Thursday, November 5, 2015
our weight loss toolbox: an introduction
Be prepared- this is a lengthy post. As I mentioned last week, I have invited my sisters Jennifer (in the middle) and Jasmine (on the right) to join me in sharing their perspectives on various topics pertaining to weight loss and healthy living. They are in different seasons of their lives and their weight loss journeys have been different as you will soon learn. I think it will be helpful to hear about the same topic from a different vantage point. But first...
I've asked my sisters to share a bit about themselves and about where they find themselves on this journey.
This is my sister Jennifer:
When my sister asked me to write a bit about my weight loss story, I didn't know where to begin. There's so much to say! This journey has been one of the most challenging, yet rewarding experiences for me. Losing weight has been connected with different aspects of my life- my social, emotional, and mental well-being. When I look back to my chubbiest days (there have been many), the cause was usually a life- changing event. At those times, I didn't have the mental or emotional knowledge to deal with the event in a healthy way. I ran to what felt most comfortable and within my control, which was food. This went on for years and what’s sad is that I didn’t even realize what I was doing. I knew I was overweight, but I disconnected myself with this part of my life because I didn't want to deal with the real issue of my weight, which was a painful life-changing event. I was carrying a heavy burden.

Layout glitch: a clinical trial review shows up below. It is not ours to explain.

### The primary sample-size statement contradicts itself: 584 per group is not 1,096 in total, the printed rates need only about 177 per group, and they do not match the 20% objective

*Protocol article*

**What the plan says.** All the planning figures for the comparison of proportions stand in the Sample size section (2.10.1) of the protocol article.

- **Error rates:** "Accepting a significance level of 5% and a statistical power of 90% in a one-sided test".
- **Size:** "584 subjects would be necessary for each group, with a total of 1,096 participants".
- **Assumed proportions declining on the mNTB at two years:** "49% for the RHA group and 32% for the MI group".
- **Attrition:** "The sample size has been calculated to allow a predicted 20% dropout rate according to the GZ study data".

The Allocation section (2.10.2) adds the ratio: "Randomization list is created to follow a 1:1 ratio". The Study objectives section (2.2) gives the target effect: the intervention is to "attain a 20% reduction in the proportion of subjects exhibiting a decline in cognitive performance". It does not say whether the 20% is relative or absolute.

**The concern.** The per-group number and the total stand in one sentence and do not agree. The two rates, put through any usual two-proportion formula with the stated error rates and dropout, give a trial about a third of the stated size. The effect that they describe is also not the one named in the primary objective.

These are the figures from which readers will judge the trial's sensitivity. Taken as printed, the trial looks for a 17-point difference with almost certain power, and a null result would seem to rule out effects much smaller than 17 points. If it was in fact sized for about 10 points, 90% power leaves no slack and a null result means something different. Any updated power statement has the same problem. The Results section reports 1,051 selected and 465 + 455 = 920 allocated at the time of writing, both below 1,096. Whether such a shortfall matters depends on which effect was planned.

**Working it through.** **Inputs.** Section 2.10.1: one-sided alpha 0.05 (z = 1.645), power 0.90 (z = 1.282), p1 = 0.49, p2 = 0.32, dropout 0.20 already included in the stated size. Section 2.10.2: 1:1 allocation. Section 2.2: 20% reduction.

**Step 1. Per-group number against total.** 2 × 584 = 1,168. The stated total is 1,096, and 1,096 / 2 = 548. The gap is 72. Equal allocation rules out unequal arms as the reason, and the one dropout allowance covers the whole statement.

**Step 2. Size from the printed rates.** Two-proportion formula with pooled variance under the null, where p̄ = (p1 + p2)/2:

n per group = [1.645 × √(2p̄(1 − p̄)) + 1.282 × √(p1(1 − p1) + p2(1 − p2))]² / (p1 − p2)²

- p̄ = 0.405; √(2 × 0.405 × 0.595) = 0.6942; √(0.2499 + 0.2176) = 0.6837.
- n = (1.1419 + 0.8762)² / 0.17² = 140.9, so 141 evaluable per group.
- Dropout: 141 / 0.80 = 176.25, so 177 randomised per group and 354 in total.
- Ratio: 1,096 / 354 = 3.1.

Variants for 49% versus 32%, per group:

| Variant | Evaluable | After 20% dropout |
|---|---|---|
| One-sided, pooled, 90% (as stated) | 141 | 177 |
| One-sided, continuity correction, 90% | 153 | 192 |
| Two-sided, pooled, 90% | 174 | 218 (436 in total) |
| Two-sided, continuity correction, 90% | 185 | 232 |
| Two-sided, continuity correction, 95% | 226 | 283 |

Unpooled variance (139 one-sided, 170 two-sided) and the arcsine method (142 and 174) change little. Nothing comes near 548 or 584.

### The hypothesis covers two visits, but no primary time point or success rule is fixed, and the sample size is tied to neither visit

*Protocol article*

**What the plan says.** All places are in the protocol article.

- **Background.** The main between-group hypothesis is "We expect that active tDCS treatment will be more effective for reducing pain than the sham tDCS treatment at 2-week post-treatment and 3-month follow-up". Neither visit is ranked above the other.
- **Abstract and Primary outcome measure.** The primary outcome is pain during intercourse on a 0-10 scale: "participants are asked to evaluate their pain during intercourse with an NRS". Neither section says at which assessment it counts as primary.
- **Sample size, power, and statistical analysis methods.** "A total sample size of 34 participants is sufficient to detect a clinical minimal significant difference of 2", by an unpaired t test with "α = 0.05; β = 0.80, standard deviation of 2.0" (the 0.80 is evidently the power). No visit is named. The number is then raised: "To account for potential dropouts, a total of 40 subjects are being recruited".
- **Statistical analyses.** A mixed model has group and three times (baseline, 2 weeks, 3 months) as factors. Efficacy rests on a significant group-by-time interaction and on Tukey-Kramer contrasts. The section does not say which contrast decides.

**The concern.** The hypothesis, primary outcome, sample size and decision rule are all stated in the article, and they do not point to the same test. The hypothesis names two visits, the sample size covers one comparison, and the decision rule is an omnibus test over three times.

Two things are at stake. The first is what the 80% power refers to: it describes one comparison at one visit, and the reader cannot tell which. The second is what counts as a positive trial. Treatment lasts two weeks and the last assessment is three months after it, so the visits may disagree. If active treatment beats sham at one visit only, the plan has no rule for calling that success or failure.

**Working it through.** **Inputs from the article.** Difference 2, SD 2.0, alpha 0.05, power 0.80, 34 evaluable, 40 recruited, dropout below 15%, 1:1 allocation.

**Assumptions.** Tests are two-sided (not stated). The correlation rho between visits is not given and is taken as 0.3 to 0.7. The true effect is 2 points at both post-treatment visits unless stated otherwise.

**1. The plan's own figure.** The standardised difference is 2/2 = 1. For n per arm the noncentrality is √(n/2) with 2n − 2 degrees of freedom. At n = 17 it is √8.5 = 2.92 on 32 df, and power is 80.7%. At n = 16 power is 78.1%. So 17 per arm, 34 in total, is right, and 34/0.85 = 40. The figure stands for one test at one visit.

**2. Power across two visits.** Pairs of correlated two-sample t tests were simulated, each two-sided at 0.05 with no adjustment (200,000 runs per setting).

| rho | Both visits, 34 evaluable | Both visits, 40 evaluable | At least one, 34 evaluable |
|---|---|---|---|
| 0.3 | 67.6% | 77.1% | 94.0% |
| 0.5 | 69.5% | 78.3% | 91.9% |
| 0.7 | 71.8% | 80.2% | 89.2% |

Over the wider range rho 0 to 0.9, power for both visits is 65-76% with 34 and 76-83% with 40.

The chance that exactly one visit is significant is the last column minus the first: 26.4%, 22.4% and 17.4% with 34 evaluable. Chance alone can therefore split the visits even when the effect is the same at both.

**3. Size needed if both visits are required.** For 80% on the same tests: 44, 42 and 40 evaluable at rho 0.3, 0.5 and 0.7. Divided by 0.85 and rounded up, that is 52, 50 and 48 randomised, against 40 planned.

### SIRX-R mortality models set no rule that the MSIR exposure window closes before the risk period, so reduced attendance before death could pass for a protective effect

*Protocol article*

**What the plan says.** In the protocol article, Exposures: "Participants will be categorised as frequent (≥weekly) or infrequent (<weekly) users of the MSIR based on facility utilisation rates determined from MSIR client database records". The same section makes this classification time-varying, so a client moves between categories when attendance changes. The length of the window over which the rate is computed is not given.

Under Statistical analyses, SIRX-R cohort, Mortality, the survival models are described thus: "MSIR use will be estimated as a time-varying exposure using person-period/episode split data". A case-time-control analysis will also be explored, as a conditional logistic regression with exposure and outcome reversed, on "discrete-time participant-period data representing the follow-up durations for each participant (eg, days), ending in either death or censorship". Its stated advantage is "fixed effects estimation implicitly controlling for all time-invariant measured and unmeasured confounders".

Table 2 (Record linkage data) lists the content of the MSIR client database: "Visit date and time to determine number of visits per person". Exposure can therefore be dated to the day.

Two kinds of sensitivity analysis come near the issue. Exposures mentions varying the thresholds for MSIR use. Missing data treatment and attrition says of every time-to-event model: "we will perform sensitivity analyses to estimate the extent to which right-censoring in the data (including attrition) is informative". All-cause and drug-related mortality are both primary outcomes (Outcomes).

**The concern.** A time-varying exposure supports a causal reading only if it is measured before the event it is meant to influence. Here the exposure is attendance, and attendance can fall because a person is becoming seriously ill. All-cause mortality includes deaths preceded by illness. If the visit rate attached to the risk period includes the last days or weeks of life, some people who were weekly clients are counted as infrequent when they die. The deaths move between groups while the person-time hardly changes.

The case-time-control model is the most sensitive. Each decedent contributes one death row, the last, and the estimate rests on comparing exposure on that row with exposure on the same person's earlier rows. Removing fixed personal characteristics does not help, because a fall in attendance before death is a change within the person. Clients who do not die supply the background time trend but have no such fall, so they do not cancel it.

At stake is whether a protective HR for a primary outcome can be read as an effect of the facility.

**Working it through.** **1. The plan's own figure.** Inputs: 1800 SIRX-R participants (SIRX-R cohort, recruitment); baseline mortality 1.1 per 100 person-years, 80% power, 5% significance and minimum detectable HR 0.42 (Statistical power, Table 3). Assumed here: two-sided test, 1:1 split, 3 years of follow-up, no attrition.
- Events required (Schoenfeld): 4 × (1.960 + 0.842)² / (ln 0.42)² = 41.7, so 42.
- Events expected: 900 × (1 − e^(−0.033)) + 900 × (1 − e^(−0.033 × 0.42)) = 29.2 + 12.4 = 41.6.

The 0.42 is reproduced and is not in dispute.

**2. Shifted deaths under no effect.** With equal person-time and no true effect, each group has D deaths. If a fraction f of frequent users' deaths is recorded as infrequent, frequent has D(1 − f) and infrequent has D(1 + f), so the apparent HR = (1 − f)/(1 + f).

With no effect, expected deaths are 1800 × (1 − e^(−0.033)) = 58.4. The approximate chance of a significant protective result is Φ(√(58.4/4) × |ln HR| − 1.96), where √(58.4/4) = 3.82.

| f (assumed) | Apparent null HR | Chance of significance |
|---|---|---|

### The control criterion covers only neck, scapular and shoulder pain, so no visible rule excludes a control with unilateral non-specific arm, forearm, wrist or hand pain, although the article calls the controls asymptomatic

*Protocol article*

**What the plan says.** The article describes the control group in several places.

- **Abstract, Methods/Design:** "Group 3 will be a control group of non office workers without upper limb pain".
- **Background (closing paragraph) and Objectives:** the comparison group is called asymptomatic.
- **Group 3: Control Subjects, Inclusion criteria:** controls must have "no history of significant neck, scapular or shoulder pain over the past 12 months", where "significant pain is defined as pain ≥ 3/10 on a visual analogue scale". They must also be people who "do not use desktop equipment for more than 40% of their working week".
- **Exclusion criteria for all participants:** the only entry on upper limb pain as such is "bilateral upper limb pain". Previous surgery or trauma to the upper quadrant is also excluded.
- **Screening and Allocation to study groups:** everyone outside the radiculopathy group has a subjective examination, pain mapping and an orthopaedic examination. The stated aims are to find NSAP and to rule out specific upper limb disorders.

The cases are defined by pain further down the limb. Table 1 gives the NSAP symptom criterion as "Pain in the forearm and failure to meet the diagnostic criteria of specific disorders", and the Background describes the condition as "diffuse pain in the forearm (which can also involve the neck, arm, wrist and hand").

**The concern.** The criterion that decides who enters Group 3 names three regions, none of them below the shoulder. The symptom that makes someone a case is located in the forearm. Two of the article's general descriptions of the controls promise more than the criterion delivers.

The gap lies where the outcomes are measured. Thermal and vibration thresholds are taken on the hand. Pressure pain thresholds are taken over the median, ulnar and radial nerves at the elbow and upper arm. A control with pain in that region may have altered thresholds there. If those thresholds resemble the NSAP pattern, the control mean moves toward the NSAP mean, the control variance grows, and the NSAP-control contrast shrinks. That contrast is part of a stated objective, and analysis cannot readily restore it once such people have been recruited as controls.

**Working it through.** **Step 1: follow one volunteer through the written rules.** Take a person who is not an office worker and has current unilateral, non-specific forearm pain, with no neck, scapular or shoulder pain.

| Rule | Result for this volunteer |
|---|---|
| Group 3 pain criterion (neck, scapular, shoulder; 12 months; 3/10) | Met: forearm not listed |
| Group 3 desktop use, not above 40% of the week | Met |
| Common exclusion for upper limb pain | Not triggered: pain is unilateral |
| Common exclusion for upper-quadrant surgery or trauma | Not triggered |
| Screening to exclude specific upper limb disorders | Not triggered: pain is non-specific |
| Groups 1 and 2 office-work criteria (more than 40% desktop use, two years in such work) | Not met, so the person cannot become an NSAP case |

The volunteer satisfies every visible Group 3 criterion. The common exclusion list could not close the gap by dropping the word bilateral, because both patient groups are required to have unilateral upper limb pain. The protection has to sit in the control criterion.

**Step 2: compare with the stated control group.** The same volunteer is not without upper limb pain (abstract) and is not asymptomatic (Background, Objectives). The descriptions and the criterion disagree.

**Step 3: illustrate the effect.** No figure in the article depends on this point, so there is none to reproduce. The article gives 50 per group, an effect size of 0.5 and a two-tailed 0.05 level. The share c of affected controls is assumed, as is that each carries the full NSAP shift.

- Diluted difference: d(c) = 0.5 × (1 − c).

I went on a mission trip overseas to the small island Pohnpei. Going to this island was like a reset button in my life. I was in a foreign land with little access to my family... and food. Food was hard to come by and I had to ration it. lol. It was rough! Food was also very expensive. Buying fruits and vegetables were a luxury. My perceptions about food and health began shifting slowly. I also had a friend, who seemed like an exercise junkie. She loved to exercise and wanted me to do it with her. I began my exercise journey with a Billy BlanksTaebo video working out in a humid library without air conditioning.